He is so handsome that every girl will be ready to marry him.

Rule-12 ‘UNLESS’ expresses a condition, It is always used in the negative sense. Thus ‘NOT’ is never used with ‘unless’.

Ex.-Unless you do not labor hard, you will not pass (Incorrect)

Unless you labor hard you will not pass (Correct)

Rule-13 ‘Until’ expresses time. It has a negative sense and thus ‘not’ should never be used with it.

Ex.-Wait here until I do not return (Incorrect)

Wait here until I Return.(Correct)

Rule-14 ‘Since’ indicates a point of time and ‘for’ stands for the length of time. 

Ex.-He had been reading the book for two hours.

It has been raining since Monday last.

Ex.-15 ‘As if’ is used to convey the sense of pretension. 

When ‘as if’ is used in this sense, ‘WERE’ is used in all cases, Even with third person singular.

Ex.-He behaves as if  he was king. (Incorrect)

He behaves as if he were a king (Correct)

Rule-16 ‘BOTH’ is followed by ‘AND’ not (as well as, but)

Ex.-Ram is both tall and handsome.

Rule-17 Use of (Since, Because, For, As)

Ex.-It has been a year since I saw him

Since he is my father, I respect him.

I respect him because he is my father.

As he is my neighbour, I respect him

As he was not feeling well, he did not eat anything

Rule-18 ‘OR’ is used to introduce an alternative. 

Ex.-Do or die.

Your purse ‘OR’ your life.

‘OR’ is used to mean ‘otherwise’

We  must hasten or night will overtake us.

OR is used to show several Alternatives 

He may study physics or chemistry or Biology or he may enter into trade.


(i)During the time that, as long as

While there is hope there is life.

While he was sleeping, an enemy entered in the house.

(ii)At the same time that

The girl sang while the boys danced

Rule-20 ‘ONLY’ as a conjunction means-Except that 

Ex.-A very pretty woman, only she squints a little .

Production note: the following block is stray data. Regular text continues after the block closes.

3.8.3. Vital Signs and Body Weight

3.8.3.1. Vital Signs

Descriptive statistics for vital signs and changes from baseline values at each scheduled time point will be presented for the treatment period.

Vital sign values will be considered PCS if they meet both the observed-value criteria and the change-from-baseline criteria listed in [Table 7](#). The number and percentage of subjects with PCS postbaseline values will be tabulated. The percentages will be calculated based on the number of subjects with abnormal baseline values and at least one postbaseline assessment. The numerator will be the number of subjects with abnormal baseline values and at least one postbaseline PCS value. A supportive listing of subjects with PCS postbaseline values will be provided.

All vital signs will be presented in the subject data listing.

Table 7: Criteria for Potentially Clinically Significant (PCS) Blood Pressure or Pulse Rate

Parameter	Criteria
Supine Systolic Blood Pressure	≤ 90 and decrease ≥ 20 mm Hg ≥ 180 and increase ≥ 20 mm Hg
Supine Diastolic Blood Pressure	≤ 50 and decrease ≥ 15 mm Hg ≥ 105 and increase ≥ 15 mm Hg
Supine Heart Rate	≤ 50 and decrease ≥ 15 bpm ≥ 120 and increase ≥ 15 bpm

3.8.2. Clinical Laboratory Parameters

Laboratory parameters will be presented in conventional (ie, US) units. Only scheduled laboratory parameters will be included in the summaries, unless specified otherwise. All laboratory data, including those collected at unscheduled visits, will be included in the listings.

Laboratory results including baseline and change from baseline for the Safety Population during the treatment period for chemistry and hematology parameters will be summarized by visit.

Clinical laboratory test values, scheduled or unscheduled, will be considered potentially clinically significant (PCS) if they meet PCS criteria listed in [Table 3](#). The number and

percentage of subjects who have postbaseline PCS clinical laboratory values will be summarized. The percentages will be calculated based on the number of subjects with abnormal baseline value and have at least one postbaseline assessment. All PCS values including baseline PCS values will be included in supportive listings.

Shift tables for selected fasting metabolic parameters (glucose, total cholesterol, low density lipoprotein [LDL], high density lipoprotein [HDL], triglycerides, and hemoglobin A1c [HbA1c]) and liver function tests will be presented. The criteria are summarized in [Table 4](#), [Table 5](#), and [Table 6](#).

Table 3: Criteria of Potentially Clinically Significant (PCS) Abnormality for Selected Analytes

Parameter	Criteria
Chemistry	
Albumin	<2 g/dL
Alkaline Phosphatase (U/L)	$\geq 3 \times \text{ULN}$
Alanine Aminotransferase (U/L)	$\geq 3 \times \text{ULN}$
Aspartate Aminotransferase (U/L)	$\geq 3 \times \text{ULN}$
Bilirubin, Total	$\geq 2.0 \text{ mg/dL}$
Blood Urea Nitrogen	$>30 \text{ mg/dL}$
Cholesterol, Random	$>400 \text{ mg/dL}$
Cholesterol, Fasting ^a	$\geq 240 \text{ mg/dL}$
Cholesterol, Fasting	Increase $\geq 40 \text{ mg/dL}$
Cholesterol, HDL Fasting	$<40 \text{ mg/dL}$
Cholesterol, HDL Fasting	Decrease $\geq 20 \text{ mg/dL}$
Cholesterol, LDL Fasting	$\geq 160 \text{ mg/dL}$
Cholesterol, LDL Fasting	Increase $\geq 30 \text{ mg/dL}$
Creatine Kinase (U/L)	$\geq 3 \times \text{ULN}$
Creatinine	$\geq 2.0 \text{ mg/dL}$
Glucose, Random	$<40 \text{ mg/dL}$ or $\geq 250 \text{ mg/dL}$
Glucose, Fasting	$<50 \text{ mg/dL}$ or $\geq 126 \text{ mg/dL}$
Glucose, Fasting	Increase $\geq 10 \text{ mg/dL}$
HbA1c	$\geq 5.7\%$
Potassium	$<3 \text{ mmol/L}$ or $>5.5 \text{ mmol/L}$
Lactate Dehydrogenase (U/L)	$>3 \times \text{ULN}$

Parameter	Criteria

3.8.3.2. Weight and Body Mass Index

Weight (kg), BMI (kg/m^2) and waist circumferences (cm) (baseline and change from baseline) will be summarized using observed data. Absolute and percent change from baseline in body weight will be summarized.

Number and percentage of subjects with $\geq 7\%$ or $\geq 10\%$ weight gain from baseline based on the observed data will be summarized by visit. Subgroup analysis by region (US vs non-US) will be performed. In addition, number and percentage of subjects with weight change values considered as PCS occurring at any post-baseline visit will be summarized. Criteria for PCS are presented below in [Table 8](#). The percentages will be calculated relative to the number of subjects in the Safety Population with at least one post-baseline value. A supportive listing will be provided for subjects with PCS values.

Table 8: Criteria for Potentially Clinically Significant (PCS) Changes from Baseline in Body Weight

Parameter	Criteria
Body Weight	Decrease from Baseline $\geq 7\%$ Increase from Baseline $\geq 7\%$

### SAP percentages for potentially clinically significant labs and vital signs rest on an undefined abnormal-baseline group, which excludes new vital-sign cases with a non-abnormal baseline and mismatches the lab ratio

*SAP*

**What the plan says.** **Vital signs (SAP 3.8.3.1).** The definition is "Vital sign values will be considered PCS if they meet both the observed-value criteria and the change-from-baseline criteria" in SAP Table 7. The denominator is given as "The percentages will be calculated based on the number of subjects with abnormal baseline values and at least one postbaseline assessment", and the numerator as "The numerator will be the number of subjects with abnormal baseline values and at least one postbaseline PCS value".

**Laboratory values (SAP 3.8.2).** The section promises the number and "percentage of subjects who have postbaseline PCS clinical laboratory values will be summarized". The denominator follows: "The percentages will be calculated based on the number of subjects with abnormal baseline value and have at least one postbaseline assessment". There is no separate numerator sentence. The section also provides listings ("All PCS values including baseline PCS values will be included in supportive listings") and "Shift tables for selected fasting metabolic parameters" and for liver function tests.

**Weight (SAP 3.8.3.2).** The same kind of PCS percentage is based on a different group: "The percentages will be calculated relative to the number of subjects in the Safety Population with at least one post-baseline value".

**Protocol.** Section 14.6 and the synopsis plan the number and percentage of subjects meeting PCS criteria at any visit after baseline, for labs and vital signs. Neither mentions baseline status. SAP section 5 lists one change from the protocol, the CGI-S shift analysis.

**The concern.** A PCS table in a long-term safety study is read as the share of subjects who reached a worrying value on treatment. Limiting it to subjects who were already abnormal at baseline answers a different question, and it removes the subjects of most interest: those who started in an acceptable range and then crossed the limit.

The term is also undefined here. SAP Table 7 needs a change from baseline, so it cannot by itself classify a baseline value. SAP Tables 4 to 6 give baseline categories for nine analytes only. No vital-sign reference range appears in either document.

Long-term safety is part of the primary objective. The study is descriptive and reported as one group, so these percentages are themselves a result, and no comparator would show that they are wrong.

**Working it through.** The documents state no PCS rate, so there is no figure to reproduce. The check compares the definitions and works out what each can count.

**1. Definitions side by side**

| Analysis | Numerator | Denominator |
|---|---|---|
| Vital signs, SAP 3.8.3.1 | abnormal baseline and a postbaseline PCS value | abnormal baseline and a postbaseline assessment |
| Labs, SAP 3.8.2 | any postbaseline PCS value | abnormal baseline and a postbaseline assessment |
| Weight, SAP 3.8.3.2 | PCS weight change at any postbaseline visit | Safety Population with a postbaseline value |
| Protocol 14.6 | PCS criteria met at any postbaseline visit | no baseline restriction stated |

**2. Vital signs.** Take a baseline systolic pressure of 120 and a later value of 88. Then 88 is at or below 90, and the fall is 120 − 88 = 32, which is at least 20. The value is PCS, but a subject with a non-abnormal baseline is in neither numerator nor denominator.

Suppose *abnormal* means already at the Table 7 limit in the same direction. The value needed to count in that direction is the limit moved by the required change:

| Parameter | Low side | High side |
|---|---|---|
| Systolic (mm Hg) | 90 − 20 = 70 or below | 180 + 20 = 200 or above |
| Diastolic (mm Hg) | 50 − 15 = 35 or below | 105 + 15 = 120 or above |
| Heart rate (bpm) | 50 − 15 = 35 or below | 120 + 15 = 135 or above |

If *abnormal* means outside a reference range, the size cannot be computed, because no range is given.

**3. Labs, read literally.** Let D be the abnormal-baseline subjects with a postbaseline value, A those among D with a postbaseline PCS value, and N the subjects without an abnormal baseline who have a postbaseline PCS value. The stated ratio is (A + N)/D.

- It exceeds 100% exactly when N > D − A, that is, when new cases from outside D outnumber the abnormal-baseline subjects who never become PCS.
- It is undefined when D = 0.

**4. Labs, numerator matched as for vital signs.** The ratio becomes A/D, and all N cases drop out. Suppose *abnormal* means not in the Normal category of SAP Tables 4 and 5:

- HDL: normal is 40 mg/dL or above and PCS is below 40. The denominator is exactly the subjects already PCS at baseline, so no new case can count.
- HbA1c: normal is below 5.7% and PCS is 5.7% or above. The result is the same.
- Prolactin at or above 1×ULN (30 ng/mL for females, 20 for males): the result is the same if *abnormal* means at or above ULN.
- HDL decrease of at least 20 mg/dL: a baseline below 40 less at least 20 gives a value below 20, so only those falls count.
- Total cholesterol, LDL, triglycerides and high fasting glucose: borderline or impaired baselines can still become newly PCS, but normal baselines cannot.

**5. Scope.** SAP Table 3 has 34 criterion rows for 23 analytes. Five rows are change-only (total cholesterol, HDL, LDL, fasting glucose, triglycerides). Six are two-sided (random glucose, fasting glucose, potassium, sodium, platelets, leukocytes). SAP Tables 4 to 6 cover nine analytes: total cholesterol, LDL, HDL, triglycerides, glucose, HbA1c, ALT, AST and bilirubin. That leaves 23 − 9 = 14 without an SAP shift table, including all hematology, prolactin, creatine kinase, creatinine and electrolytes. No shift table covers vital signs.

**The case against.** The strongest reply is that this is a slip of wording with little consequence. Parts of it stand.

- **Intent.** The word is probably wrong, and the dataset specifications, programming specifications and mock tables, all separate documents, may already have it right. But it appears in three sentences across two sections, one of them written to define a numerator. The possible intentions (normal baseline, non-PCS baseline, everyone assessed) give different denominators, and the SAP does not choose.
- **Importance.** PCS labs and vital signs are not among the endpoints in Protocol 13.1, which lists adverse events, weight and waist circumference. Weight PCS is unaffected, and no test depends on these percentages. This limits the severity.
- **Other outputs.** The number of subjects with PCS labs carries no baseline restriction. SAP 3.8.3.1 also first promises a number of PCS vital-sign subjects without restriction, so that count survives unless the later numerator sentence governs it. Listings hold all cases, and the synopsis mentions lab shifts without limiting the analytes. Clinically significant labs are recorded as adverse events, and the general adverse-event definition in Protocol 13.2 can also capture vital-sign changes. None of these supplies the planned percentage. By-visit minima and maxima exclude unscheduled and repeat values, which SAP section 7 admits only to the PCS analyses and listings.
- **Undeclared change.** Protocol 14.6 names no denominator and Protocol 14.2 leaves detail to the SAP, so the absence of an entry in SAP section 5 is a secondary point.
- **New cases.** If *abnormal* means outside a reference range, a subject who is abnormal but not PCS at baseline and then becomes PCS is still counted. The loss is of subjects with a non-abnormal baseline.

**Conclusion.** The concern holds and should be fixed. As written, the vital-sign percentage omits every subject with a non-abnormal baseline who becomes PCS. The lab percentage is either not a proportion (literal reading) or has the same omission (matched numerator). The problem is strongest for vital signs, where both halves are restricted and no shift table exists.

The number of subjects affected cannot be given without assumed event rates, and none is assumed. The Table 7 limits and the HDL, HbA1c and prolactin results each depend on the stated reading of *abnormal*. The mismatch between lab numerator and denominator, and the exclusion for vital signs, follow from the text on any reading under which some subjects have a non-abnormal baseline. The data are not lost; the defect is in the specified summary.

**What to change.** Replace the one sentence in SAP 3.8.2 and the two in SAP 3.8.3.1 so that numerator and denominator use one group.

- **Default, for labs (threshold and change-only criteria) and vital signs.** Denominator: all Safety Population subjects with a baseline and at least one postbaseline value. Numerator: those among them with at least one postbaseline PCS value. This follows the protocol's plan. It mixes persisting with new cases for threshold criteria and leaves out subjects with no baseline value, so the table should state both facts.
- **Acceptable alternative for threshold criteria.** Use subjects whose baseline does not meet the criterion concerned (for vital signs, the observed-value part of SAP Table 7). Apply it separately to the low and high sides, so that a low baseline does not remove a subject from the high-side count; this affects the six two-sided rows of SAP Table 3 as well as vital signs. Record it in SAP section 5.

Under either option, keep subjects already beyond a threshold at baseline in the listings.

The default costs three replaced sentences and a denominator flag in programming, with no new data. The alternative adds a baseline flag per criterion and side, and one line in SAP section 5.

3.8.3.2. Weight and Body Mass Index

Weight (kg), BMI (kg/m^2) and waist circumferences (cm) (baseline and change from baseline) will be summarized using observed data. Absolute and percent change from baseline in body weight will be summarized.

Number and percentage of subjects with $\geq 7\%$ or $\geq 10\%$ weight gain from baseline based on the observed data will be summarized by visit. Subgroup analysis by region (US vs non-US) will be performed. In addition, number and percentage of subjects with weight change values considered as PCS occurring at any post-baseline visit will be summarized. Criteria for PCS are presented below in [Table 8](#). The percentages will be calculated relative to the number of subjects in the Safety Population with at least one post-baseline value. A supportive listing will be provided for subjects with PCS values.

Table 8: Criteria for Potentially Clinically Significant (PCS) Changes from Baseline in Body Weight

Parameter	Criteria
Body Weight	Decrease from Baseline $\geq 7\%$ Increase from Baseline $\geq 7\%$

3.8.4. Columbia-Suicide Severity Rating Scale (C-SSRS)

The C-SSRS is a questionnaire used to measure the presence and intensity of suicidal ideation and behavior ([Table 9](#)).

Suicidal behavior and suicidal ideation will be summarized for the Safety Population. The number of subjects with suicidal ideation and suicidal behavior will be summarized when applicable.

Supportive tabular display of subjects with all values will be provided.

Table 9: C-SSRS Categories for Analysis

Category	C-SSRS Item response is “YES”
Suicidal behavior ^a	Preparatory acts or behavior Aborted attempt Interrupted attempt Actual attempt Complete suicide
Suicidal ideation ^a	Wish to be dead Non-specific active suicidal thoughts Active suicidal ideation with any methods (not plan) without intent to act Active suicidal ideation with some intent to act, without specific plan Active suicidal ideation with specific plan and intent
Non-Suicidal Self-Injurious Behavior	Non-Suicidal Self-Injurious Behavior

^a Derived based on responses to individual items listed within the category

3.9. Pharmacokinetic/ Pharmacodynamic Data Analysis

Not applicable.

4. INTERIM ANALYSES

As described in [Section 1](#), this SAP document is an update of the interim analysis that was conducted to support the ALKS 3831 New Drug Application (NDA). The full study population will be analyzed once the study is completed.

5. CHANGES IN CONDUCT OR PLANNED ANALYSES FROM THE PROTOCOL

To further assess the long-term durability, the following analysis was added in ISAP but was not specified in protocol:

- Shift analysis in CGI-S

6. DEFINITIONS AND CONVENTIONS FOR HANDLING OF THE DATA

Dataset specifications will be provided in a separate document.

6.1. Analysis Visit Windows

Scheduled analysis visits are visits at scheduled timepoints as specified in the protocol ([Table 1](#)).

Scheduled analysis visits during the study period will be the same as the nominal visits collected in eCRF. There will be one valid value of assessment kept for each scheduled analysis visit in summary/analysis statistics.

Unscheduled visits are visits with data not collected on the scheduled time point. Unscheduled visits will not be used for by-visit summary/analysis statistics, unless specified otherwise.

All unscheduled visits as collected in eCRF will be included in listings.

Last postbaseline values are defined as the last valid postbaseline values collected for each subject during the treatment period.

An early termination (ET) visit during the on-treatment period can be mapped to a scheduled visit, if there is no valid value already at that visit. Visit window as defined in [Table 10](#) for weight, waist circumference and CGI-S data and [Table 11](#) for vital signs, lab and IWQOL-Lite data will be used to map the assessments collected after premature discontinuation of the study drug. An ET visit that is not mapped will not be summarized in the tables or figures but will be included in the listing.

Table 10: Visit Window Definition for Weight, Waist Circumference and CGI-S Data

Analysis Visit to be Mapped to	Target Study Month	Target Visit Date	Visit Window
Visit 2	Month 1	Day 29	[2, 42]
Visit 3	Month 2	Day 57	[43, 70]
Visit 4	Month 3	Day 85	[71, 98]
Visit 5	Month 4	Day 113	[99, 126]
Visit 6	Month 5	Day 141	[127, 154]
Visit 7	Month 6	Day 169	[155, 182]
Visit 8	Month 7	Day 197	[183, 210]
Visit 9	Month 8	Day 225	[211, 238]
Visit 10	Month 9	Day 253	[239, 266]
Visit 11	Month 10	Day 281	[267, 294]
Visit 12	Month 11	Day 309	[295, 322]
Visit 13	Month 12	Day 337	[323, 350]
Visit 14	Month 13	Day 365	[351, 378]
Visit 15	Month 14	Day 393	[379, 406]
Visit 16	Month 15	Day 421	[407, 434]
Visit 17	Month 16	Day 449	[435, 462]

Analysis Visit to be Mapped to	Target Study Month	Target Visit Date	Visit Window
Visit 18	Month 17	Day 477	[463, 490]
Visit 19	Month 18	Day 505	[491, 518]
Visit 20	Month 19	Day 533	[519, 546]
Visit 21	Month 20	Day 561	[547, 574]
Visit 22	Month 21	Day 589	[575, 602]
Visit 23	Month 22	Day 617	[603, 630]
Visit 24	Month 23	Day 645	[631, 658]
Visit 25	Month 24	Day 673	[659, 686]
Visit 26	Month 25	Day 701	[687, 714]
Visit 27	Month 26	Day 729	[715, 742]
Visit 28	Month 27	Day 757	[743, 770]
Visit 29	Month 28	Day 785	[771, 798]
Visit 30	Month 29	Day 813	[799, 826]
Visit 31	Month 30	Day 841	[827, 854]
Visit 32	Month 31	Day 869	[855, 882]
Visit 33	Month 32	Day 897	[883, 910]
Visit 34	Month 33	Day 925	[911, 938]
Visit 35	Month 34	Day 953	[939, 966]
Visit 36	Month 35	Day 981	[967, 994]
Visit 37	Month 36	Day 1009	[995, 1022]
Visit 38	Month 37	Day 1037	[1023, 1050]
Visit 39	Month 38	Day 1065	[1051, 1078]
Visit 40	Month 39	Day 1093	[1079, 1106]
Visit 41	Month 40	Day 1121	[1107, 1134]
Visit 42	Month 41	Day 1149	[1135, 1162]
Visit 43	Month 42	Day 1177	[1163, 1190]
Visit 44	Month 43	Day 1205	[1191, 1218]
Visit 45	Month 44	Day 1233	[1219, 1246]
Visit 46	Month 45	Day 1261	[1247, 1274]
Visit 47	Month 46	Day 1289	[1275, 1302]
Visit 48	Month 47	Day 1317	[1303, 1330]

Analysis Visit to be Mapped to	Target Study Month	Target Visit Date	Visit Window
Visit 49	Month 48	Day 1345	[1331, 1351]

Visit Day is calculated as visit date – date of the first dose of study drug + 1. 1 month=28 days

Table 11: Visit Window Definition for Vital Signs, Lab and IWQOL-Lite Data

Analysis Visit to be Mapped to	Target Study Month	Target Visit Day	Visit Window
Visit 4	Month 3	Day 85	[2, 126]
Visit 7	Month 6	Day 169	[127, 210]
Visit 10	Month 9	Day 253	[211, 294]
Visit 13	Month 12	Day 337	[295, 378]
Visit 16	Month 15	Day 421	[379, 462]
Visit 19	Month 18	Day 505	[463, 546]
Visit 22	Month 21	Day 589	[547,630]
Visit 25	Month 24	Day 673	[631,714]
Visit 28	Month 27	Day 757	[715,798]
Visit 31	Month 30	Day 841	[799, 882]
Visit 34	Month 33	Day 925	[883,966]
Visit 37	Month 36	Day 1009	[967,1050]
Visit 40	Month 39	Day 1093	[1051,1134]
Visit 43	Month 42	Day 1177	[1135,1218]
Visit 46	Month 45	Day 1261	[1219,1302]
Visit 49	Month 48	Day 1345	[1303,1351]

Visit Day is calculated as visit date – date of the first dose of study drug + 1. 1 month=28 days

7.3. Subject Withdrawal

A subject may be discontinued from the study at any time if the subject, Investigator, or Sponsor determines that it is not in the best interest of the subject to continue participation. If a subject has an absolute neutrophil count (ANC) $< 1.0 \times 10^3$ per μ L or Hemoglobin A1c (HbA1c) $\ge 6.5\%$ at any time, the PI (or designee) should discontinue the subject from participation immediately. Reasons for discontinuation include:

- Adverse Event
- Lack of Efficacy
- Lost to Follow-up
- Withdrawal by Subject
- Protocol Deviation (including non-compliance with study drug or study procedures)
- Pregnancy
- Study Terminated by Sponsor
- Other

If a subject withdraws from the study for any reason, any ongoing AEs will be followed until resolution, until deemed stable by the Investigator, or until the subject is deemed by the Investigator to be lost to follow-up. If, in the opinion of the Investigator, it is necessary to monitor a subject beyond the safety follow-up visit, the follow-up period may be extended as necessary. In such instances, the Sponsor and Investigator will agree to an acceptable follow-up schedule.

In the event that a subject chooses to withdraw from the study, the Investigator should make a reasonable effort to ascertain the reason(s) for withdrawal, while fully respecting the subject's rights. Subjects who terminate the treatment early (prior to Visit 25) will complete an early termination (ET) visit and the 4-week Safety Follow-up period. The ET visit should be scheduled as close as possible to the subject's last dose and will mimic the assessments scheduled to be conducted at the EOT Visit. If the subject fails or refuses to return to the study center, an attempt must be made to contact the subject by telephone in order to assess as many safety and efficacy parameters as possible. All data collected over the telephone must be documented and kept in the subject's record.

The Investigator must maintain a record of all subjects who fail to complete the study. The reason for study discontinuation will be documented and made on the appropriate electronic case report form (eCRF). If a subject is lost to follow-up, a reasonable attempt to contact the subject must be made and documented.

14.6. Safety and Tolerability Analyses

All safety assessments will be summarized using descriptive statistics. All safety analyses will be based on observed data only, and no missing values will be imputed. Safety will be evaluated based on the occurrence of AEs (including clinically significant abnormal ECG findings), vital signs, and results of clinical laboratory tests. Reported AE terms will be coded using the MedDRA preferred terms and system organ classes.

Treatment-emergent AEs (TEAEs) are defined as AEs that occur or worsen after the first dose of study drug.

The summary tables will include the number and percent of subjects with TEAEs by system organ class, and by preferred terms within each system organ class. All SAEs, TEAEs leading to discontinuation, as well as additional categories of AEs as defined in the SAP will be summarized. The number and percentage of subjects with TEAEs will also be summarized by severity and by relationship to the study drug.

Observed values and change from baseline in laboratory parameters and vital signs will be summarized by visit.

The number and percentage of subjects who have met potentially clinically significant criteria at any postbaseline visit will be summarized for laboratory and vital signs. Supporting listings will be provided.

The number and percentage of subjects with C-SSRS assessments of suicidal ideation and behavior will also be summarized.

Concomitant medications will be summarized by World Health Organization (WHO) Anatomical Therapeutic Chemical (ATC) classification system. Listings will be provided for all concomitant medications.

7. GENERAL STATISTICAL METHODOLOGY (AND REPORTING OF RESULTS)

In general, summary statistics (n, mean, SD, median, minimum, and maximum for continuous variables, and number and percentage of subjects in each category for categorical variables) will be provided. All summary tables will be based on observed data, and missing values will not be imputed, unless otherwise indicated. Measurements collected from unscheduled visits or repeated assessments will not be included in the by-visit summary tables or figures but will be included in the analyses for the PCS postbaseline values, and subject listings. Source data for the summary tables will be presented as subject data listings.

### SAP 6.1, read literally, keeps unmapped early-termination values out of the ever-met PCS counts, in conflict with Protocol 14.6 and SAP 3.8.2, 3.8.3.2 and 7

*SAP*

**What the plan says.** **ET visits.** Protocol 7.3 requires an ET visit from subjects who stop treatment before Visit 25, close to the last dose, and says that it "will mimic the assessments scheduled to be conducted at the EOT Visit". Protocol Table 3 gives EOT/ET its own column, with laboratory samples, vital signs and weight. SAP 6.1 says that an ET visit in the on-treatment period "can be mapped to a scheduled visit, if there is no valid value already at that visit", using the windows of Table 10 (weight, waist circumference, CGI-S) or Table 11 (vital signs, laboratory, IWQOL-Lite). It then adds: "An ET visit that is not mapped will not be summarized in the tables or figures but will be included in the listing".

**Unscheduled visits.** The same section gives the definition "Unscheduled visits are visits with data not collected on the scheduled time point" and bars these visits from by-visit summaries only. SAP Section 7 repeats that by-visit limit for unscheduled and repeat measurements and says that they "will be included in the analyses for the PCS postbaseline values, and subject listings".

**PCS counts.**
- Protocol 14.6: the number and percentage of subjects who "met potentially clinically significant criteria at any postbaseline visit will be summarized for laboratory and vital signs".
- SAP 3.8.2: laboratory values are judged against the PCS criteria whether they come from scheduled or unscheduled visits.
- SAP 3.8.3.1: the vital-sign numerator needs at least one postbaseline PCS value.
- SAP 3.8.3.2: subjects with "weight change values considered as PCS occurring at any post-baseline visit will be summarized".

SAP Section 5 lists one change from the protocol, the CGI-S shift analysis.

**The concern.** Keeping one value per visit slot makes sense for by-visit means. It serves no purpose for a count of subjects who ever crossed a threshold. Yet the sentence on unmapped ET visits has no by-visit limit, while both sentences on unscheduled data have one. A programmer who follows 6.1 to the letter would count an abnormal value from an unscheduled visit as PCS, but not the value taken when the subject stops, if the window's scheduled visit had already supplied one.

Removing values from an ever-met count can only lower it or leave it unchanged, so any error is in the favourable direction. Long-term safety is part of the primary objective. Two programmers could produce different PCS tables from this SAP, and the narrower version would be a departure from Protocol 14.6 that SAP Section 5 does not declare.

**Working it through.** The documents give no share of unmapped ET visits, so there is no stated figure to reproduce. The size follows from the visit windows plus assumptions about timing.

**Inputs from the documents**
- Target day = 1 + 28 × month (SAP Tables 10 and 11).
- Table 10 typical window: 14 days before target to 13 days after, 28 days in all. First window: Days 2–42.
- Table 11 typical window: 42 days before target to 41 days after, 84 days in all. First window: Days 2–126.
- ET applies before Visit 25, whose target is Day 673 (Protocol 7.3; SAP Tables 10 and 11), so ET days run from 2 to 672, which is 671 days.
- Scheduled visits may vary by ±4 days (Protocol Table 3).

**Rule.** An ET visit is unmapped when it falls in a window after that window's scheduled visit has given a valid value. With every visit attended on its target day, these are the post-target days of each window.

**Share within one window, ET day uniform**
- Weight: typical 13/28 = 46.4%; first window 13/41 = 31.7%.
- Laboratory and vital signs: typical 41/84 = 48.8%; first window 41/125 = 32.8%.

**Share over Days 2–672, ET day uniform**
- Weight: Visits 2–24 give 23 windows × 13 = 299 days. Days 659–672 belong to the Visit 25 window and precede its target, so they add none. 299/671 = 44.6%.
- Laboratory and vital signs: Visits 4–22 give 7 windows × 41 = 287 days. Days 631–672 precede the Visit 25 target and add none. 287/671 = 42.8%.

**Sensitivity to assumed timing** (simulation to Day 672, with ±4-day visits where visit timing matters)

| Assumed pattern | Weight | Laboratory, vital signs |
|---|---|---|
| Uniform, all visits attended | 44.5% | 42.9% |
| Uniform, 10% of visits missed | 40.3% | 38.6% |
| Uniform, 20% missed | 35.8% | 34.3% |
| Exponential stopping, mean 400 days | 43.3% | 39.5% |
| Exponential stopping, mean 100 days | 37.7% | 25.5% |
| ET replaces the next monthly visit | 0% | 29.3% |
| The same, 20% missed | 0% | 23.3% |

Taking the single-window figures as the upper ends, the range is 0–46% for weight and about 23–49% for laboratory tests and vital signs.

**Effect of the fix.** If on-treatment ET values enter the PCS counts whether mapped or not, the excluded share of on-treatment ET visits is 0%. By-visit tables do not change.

English Short Notes: Conjunctions Rules
Shortcut Rule 1 : The co-relative conjunctions are used in pairs.
Not only – but also
Either – or
Neither – nor
Both – and
Though – yet
Whether – or
Please see that the pair is properly used.

Shortcut Rule 2 : After the adverbs “Hardly / Scarcely”, the conjunction ‘when or before’ should be used.

Shortcut Rule 3 : After ‘Rather / Other, the subordinating conjunction ‘Than should be used.

Shortcut Rule 4 : After the subordinating conjunction ‘lest’ the auxiliary ‘should’ is used.
 Lest – for fear that / If it is not so.

Shortcut Rule 5 : The connecting word ‘that’ is used with the adjective phrase ‘the same/the only/superlative adjectives/all

Shortcut Rule 6 : The conjunction ‘or’ is used with not / never.

Shortcut Rule 7 : With the word ‘such’ the connective ‘that’ may be used.

Shortcut Rule 8 : 
 Until – Denotes Time
 Unless – Denotes Condition

Shortcut Rule 9 : After the connective ‘because’ the words ‘ so / therefore / as’ are not used.

Shortcut Rule 10 : The adverb ‘Not’ should not be used with the connective ‘Till/unless/lest/until’ in that clause.

Shortcut Rule 11 : When ‘since’ is used as a conjunction should be preceded by present perfect tense and followed by a verb in the past tense to denote point of time.

Shortcut Rule 12 : With the conjunction ‘if’ ‘then’ should not be used.

Shortcut Rule 13  : When two objects are joined by ‘as well/besides/along with /together with / in addition to / except / including with, the verb agrees with the first subject in number